Veteran’s Day 2015

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Veteran’s Day in America, Armistice or Remembrance Day for many others, is a day to remember those who served to protect the freedom of their friends, families, and those they have never and will never meet. Today is a day to show your gratitude and appreciation of the sacrifices made by every person who defends their country, and protects those within her arms. I hope those who read this have or will thank a veteran in person or through prayer. Remember that they put their lives on the line to protect our great Republic.

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I am reminded of the passage in Alma Chapter 46 when those who follow the Lord are in danger. Captain Moroni stands to lead the righteous and Title of Liberty is flow high, proud, and for all to see.

And it came to pass that as many as would not hearken to the words of Helaman and his brethren were gathered together against their brethren.

 And now behold, they were exceedingly wroth, insomuch that they were determined to slay them.

 Now the leader of those who were wroth against their brethren was a large and a strong man; and his name wasAmalickiah.

 And Amalickiah was desirous to be a king; and those people who were wroth were also desirous that he should be their king; and they were the greater part of them the lower judges of the land, and they were seeking for power.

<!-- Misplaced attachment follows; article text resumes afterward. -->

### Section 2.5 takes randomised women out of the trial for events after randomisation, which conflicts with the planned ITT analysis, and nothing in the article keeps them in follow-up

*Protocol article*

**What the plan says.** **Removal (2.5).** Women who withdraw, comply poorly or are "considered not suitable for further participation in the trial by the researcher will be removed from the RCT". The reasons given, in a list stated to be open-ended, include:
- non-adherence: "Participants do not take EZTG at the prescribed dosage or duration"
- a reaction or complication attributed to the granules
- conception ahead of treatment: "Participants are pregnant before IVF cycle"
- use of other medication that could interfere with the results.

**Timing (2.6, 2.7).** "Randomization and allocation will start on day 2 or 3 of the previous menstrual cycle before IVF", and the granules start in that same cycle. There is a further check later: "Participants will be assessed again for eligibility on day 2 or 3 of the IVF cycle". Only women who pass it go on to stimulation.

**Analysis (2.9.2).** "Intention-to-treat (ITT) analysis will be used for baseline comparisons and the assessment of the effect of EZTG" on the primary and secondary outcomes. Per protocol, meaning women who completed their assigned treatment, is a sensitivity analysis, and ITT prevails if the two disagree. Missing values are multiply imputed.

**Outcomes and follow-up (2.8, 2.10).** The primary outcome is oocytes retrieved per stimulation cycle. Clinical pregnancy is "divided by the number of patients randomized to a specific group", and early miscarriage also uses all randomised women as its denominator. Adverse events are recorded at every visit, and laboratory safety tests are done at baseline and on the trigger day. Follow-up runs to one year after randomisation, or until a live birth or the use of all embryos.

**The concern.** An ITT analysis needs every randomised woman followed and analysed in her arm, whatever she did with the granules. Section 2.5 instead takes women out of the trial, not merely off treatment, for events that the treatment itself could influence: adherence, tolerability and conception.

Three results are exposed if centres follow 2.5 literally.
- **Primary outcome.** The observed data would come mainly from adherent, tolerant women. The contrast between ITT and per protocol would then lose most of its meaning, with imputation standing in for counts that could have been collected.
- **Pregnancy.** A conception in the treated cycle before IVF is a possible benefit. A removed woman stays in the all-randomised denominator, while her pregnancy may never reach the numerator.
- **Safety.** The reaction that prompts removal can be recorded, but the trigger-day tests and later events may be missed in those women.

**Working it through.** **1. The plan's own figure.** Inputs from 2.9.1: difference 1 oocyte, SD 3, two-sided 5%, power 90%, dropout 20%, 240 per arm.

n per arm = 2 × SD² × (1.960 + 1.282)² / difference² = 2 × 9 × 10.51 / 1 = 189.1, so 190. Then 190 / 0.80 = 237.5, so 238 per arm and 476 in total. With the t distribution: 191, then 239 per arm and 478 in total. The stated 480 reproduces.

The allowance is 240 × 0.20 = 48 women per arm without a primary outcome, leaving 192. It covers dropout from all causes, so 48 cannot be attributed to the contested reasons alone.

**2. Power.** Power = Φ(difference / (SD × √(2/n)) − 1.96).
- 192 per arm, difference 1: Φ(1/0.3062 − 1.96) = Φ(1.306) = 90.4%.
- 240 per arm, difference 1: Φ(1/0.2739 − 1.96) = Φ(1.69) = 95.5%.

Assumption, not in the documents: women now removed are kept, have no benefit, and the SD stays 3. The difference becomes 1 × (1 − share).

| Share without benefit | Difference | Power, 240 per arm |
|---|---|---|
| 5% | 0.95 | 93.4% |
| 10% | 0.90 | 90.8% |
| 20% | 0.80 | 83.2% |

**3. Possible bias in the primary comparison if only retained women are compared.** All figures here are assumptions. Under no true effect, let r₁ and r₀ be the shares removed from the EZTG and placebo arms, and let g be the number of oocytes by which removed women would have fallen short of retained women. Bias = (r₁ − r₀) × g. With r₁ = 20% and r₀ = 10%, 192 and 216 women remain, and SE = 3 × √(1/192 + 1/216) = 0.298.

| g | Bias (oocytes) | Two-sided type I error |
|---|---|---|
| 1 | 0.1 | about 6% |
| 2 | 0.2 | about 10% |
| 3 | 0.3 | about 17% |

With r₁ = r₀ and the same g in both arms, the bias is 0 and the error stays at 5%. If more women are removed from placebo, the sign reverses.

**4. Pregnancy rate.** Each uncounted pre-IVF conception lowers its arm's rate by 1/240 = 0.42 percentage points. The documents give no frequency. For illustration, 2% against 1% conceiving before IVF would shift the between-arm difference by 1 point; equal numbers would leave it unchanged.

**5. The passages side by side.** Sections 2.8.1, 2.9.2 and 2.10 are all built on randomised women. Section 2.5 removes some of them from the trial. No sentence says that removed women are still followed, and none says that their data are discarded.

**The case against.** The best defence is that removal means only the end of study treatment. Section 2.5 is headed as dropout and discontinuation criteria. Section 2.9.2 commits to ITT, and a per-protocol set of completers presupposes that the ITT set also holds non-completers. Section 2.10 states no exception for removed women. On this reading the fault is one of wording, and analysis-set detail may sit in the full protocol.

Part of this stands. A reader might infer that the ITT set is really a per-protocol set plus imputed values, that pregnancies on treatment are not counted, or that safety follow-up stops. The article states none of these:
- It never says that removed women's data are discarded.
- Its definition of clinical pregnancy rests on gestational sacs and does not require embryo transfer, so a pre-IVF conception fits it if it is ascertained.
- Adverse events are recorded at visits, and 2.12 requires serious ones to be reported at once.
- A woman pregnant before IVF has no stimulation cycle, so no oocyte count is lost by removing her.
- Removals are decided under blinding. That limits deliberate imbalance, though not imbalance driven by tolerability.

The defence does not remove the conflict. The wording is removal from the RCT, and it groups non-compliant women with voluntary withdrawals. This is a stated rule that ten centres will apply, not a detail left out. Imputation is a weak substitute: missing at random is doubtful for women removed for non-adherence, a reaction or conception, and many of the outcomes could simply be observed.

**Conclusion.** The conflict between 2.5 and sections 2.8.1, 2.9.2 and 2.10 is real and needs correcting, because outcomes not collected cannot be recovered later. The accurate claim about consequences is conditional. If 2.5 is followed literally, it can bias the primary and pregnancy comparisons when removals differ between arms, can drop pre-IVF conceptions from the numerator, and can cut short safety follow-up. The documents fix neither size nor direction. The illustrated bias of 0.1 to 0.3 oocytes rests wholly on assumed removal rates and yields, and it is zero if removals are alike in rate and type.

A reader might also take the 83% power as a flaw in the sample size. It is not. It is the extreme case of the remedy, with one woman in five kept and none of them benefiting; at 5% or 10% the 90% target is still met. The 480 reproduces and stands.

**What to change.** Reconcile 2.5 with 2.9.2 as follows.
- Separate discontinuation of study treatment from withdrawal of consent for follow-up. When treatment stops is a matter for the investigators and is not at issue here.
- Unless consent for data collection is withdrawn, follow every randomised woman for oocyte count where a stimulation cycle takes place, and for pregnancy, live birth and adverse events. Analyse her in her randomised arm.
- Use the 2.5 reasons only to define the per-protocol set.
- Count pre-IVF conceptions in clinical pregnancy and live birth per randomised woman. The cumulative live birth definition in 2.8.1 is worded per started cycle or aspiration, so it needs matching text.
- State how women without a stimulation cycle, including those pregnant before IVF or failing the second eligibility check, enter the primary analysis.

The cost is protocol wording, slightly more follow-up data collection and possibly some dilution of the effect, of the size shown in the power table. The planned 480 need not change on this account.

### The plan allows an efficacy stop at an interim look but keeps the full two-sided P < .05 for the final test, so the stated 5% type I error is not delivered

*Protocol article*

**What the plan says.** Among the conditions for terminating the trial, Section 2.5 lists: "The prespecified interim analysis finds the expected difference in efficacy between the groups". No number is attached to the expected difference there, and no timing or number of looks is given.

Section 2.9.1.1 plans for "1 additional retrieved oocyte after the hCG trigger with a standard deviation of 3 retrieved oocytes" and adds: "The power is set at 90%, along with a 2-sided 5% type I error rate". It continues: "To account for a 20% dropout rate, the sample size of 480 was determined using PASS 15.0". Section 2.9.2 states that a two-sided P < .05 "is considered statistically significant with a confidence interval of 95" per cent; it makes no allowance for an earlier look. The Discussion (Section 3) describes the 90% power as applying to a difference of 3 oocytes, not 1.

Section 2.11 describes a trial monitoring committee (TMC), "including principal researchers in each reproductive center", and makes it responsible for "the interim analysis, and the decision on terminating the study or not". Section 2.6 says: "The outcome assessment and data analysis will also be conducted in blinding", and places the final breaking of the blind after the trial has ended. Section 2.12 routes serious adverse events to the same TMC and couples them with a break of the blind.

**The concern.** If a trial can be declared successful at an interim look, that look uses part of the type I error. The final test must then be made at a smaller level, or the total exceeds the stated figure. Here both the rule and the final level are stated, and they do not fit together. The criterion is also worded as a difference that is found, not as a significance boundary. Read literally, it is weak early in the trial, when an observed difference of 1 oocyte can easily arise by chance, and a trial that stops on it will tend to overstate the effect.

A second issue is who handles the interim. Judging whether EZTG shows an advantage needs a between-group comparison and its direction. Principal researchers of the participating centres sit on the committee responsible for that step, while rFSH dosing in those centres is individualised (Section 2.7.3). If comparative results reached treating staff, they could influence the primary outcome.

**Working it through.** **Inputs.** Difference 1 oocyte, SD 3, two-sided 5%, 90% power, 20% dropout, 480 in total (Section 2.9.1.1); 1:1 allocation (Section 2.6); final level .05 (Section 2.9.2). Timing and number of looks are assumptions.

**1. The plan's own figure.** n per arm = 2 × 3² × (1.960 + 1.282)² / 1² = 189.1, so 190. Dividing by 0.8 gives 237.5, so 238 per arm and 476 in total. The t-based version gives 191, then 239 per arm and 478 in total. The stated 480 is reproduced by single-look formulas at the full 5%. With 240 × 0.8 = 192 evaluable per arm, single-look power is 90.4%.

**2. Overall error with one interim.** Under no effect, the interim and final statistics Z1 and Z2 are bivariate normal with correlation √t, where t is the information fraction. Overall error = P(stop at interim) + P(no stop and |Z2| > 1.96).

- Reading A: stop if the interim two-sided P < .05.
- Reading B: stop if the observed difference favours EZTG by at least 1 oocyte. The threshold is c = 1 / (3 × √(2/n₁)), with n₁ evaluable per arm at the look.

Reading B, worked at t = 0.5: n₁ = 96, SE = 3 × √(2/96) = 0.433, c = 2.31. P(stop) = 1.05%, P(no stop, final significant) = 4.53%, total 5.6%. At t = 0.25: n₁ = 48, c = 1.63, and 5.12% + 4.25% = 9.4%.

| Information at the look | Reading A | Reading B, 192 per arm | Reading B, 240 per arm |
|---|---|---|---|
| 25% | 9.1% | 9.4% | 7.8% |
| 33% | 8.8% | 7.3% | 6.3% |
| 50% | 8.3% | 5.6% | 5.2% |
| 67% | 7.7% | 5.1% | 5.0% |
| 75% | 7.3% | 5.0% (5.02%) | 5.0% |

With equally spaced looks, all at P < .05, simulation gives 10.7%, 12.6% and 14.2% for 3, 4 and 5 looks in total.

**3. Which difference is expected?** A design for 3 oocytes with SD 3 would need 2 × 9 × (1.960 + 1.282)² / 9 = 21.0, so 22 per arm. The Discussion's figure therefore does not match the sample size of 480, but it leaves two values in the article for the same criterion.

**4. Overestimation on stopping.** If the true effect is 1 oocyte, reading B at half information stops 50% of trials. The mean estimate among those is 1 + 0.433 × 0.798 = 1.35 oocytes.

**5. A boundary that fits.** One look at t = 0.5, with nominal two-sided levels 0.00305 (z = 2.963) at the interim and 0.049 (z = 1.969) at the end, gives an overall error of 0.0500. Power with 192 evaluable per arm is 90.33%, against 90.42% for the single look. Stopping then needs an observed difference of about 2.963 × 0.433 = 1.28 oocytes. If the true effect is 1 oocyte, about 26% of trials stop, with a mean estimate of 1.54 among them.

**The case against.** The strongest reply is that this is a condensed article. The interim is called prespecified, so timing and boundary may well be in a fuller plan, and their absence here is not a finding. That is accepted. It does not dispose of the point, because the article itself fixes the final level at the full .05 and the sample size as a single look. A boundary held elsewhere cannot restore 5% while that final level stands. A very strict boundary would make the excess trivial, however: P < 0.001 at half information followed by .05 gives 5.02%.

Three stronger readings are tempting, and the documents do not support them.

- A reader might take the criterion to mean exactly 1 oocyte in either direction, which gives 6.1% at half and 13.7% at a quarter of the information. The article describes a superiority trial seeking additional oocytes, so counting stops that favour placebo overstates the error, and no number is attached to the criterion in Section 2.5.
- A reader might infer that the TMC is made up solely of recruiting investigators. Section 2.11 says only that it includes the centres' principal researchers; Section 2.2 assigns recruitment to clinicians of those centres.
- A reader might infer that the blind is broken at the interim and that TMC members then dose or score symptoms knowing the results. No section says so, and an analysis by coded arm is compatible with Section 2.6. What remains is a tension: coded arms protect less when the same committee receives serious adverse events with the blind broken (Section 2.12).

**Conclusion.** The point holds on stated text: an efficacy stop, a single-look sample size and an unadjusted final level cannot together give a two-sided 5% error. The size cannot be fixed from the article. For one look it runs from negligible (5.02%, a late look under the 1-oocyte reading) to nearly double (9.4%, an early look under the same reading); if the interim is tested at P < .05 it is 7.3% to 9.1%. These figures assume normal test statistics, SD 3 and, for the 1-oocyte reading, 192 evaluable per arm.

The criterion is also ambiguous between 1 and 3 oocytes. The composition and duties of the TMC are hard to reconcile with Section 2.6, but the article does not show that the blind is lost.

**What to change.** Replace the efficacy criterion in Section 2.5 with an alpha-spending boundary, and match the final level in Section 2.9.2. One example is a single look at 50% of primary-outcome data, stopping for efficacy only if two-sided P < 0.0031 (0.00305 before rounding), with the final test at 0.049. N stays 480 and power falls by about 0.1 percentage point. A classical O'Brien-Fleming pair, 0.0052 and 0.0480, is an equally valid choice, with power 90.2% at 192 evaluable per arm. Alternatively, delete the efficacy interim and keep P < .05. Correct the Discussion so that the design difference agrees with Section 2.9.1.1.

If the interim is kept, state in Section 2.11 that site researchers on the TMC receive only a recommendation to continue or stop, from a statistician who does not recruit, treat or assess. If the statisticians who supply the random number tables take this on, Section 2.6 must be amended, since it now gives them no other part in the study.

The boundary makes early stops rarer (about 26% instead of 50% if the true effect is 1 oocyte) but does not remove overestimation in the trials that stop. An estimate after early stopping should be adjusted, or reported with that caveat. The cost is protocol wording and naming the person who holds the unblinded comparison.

And they had been led by the flatteries of Amalickiah, that if they would support him and establish him to be their king that he would make them rulers over the people.

 Thus they were led away by Amalickiah to dissensions, notwithstanding the preaching of Helaman and his brethren, yea, notwithstanding their exceedingly great care over the church, for they were high priests over the church.

 And there were many in the church who believed in theflattering words of Amalickiah, therefore they dissentedeven from the church; and thus were the affairs of the people of Nephi exceedingly precarious and dangerous, notwithstanding their great victory which they had had over the Lamanites, and their great rejoicings which they had had because of their deliverance by the hand of the Lord.

 Thus we see how quick the children of men do forgetthe Lord their God, yea, how quick to do iniquity, and to be led away by the evil one.

 Yea, and we also see the great wickedness one very wicked man can cause to take place among the children of men.

 10 Yea, we see that Amalickiah, because he was a man of cunning device and a man of many flattering words, that he led away the hearts of many people to do wickedly; yea, and to seek to destroy the church of God, and to destroy the foundation of liberty which God had granted unto them, or which blessing God had sent upon the face of the land for the righteous’ sake.

 11 And now it came to pass that when Moroni, who was the chief commander of the armies of the Nephites, had heard of these dissensions, he was angry with Amalickiah.

 12 And it came to pass that he rent his coat; and he took a piece thereof, and wrote upon it—In memory of our God, our religion, and freedom, and our peace, our wives, and our children—and he fastened it upon the end of a pole.